By Professor Margaret Somerville, Faculty of Law, McGill University
The revelations at the Charbonneau commission have put the issue of widespread corruption in our socio-political structure on Quebec’s societal agenda. What could we and should we have done to avoid such alleged massive wrongdoing?
For instance, was there some way we could have screened the people who made the corrupt decisions, before they were in a position to do so? Just as engineers must have proven and certified competence in engineering before being employed, should those in public office be required to have proven and certified competence in ethics?
That question led me to think about whether involving ethicists in public decision making might help to avoid breaches of ethics, such as we are now witnessing. And that, in turn, raises the question of the ethics of ethicists.
Can one practise as an ethicist, if one is an unethical person? The “virtues ethics” school would give a negative answer. That school advocates deciding about ethics by requiring ethical decisions to be taken by morally right-minded people. But how should we assess who they are?
And what, in general, are the ethics of the ethicists who follow the many other schools, and how are those ethics to be established, “certified,” and monitored? This is an important question if we are thinking of expanding the contexts in which ethicists work.
What is the responsibility of universities in admitting people to masters and doctoral programs in bioethics, which will train them to be professional ethicists? Should people who have the necessary qualifications for admission, but manifest characteristics which are reasonable grounds to fear they will act unethically, be refused admission? Or, what if, during the course of their studies, a student’s conduct raises such valid fears? This is not a new or unique problem for professional schools; for instance, those of medicine and law have long faced it.
Should a very high achieving medical student be expelled if, unknown to a patient, he takes photographs in which the patient is identifiable, during very invasive facial surgery, which most people would regard as horrific, and posts them on Facebook? The damage is not only a serious breach of the patient’s privacy, but also serious emotional trauma to the patient from his later viewing the photographs.
What lessons could we take from the embedding of ethics in medicine and science over the last 40 years that could help to remedy and avoid, in the future, the culture of corruption we are seeing dramatically unravelling, daily, in the evidence given before Justice France Charbonneau? How did this culture evolve and who is responsible?
We know that what is called the “ethical tone” of an institution, such as a hospital, employing around 1,000 people, is set by a small group of leaders — about five — at the top. If they are ethical the institution, on the whole, will be ethical; and if they are unethical, so goes the institution.
Then, in terms of assessing the “ethical tone” of our society, it’s often said that this is not set by how the society treats its strongest, most powerful, most affluent members, but by how it treats its weakest, most vulnerable, most in need ones. So, applying this test to Quebec, we would have to take into account that strong, powerful and affluent people in positions of public trust, have been sequestering taxpayers’ money at the expense of those who are weak, vulnerable and in need, whether because they are mentally or physically ill, homeless, disabled, poor, very young or old.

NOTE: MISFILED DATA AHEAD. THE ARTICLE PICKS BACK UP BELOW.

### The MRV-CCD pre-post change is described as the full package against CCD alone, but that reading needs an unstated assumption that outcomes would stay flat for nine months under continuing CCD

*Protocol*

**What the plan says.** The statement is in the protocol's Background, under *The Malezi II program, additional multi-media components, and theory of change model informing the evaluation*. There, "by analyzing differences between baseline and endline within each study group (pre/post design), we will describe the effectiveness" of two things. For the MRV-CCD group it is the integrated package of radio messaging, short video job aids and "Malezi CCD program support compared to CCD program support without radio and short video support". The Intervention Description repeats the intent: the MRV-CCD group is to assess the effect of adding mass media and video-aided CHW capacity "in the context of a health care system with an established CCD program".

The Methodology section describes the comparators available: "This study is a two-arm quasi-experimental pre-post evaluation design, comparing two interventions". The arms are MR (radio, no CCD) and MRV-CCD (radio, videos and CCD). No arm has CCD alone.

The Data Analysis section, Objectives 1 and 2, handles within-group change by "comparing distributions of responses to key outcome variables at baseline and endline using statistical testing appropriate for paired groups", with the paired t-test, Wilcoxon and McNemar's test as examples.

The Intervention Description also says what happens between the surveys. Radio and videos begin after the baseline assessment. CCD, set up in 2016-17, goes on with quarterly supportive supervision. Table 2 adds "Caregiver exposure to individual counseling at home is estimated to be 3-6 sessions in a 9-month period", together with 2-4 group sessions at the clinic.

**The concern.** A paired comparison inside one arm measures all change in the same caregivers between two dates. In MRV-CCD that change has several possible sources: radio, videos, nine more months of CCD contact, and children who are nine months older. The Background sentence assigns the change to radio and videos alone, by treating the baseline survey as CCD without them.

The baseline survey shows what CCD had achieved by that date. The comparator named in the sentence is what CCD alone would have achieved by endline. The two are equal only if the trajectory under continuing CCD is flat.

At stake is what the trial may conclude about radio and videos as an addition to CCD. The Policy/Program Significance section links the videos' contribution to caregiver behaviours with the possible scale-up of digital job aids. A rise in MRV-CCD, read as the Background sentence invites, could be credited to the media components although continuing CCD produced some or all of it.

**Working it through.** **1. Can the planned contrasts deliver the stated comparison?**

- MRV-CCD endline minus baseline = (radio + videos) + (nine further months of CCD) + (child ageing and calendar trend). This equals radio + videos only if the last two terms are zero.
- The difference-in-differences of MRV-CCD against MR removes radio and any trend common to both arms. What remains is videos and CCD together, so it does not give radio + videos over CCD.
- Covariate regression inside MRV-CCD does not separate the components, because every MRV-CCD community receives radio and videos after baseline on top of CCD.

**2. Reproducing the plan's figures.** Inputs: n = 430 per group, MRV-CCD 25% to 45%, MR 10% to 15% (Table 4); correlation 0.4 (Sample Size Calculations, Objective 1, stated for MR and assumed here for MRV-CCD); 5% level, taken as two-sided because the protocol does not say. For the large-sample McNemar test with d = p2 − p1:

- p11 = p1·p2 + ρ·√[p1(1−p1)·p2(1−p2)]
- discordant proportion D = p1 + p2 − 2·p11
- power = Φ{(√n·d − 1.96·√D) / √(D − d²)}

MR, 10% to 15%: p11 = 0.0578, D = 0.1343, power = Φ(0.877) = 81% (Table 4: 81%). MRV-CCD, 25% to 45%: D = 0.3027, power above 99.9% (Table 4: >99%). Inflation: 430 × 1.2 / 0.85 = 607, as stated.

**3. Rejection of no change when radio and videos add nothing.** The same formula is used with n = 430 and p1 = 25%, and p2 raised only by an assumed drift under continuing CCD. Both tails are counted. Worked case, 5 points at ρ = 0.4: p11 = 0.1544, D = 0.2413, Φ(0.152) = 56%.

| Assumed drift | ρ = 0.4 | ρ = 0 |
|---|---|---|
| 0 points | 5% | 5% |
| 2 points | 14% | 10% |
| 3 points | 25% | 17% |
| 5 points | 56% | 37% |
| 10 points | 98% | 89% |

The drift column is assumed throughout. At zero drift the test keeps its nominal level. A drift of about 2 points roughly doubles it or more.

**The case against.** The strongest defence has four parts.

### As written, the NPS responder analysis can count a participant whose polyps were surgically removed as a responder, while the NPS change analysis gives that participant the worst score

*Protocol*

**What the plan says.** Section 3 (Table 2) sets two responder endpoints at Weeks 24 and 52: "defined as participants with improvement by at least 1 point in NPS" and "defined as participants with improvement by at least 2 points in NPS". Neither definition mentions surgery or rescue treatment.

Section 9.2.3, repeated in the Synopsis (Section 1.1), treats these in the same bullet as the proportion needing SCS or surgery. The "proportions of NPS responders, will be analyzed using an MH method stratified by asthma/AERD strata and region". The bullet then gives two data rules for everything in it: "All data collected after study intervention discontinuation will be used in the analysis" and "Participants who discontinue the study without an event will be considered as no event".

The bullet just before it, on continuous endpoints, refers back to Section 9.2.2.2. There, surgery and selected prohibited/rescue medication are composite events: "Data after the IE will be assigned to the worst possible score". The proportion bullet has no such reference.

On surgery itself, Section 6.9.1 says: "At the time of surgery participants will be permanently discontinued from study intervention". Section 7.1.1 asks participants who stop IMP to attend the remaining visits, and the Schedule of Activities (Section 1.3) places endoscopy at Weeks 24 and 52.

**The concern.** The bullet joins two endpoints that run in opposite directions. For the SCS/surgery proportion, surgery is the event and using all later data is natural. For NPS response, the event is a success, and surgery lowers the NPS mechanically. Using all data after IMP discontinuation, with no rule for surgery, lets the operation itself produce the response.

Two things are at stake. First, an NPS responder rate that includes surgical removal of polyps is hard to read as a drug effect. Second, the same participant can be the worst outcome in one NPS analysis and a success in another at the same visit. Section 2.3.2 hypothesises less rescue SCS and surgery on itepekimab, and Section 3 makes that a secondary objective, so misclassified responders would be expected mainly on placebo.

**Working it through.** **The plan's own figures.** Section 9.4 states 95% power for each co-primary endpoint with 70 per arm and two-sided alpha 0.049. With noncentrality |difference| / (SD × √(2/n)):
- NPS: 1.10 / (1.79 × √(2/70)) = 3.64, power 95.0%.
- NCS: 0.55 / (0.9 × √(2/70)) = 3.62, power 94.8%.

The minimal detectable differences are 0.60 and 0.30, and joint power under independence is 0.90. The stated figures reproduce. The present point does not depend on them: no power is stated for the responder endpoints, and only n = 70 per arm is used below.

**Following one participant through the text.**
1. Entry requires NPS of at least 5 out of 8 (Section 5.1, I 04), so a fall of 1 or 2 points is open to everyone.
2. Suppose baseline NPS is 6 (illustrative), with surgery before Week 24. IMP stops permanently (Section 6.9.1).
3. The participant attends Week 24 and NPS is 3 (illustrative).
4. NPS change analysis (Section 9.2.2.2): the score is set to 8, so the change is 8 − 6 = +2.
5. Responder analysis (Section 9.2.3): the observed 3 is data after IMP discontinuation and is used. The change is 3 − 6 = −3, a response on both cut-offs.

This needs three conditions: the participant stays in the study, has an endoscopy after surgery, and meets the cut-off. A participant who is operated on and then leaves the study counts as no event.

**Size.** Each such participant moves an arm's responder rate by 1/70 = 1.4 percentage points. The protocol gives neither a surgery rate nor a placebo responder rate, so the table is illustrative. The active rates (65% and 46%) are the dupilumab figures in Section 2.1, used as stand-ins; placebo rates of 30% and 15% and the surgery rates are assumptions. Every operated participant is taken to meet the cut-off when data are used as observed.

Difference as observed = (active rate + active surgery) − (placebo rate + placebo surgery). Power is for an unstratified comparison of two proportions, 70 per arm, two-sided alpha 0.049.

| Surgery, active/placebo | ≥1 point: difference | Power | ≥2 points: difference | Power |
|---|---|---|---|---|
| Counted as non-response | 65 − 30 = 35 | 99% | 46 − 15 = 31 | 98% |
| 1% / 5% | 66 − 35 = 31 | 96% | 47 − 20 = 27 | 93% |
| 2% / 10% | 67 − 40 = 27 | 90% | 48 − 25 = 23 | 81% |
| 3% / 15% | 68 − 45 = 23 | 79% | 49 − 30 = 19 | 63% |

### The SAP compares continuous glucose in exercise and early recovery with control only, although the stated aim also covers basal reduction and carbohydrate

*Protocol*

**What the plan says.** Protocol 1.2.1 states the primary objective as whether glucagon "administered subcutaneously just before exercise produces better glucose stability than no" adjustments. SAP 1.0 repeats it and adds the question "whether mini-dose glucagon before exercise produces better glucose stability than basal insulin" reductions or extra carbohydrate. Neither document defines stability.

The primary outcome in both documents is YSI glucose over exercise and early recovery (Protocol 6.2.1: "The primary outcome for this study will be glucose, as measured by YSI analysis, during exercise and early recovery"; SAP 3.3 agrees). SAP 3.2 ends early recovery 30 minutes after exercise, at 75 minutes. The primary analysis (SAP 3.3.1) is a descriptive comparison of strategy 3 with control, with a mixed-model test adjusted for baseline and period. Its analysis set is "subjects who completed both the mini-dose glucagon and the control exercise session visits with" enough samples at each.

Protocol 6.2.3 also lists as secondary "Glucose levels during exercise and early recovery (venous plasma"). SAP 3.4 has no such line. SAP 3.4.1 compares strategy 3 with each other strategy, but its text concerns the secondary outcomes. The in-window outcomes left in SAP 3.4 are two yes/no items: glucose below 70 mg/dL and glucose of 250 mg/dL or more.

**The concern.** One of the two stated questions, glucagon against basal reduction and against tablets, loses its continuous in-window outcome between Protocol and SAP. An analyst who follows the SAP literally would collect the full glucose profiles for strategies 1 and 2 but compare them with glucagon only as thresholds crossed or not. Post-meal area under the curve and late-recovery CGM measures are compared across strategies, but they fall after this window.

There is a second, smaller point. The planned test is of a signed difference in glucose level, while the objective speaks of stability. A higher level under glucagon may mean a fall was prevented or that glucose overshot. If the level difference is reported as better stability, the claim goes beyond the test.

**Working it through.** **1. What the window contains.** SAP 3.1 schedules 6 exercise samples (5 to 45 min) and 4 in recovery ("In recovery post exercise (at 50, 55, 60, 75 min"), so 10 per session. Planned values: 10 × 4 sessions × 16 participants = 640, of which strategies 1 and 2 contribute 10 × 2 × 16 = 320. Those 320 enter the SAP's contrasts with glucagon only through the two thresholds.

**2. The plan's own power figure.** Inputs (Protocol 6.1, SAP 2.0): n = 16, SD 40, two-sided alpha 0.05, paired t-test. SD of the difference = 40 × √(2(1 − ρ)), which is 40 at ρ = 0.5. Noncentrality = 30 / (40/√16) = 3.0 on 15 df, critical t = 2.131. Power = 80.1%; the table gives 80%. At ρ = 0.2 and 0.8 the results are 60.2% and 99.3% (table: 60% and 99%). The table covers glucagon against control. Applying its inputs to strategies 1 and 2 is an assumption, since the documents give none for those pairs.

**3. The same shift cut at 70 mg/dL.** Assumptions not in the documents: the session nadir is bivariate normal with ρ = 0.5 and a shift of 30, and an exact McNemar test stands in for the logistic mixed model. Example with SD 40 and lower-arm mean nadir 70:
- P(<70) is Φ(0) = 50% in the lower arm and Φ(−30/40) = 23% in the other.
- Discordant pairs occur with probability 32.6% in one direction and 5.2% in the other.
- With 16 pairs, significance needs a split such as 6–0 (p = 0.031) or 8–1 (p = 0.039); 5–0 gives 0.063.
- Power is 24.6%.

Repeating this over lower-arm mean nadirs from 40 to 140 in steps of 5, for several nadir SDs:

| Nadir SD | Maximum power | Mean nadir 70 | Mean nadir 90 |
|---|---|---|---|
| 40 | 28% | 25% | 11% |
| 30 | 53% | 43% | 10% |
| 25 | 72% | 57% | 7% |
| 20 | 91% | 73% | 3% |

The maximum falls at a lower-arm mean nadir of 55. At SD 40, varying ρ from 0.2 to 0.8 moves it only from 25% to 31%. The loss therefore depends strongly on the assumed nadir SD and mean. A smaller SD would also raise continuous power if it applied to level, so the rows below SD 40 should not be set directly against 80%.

The wider harmful effects of such conduct include the destruction of what is sometimes called “social capital,” the collective store of intangible “goodness,” which must permeate and inform our society, if it is to have a high “ethical tone.” This is created through trustworthiness, honesty, promise-keeping, philanthropy, generosity, co-operation and the social networks that we need to foster and protect to ensure that we can maintain a society in which reasonable people would want to live.
There are no magic bullet remedies for the current situation and we will have to seek the necessary changes at the level of individuals’ conduct, institutional design and operation, and societal values and sanctions. In the context of public office, we need ethical people, ethical institutions, and ethical systems, and the safeguards and supervision that make this more, rather, than as seems to have been the case, less likely to be achieved.
That requires a change in the nature of the trust that we, as citizens, place in people in public office. Again, medicine can provide us with a lesson. The late Dr. Jay Katz, formerly of Yale University, described the change from “blind trust” — “trust me because I know what’s best for you and will act in your ‘best interests’” — to “earned trust” — “trust me because I will show that I can be trusted and earn your trust.” As the Charbonneau commission and the resignations of Montreal mayor Gérald Tremblay and Laval mayor Gilles Vaillancourt are showing us, there’s a lot of earning to be done by those who hold public office in Quebec.
But before rushing to single out Quebec, we need to ask whether the same is true for other parts of Canada.
Margaret Somerville is director of the McGill Centre for Medicine, Ethics and Law.
This article was initially published in The Ottawa Citizen on Nov 11, 2012.